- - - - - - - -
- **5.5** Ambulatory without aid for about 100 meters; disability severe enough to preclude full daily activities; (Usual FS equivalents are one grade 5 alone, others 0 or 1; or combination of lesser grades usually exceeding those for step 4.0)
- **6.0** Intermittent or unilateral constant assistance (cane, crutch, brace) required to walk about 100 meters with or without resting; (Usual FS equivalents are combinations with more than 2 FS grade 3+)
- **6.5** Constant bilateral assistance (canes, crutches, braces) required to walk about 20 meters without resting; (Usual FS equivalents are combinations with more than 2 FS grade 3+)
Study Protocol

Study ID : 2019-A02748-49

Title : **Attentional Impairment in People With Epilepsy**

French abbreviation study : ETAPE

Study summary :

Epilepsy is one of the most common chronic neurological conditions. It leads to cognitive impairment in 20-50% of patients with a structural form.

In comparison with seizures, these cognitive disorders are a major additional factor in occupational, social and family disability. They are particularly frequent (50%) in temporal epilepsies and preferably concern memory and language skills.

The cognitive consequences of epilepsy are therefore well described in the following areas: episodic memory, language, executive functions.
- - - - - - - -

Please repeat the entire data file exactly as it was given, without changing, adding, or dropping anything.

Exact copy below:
- **5.5** Ambulatory without aid for about 100 meters; disability severe enough to preclude full daily activities; (Usual FS equivalents are one grade 5 alone, others 0 or 1; or combination of lesser grades usually exceeding those for step 4.0)
- **6.0** Intermittent or unilateral constant assistance (cane, crutch, brace) required to walk about 100 meters with or without resting; (Usual FS equivalents are combinations with more than 2 FS grade 3+)
- **6.5** Constant bilateral assistance (canes, crutches, braces) required to walk about 20 meters without resting; (Usual FS equivalents are combinations with more than 2 FS grade 3+)
Study Protocol

Study ID : 2019-A02748-49

Title : **Attentional Impairment in People With Epilepsy**

French abbreviation study : ETAPE

Study summary :

Epilepsy is one of the most common chronic neurological conditions. It leads to cognitive impairment in 20-50% of patients with a structural form.

In comparison with seizures, these cognitive disorders are a major additional factor in occupational, social and family disability. They are particularly frequent (50%) in temporal epilepsies and preferably concern memory and language skills.

The cognitive consequences of epilepsy are therefore well described in the following areas: episodic memory, language, executive functions.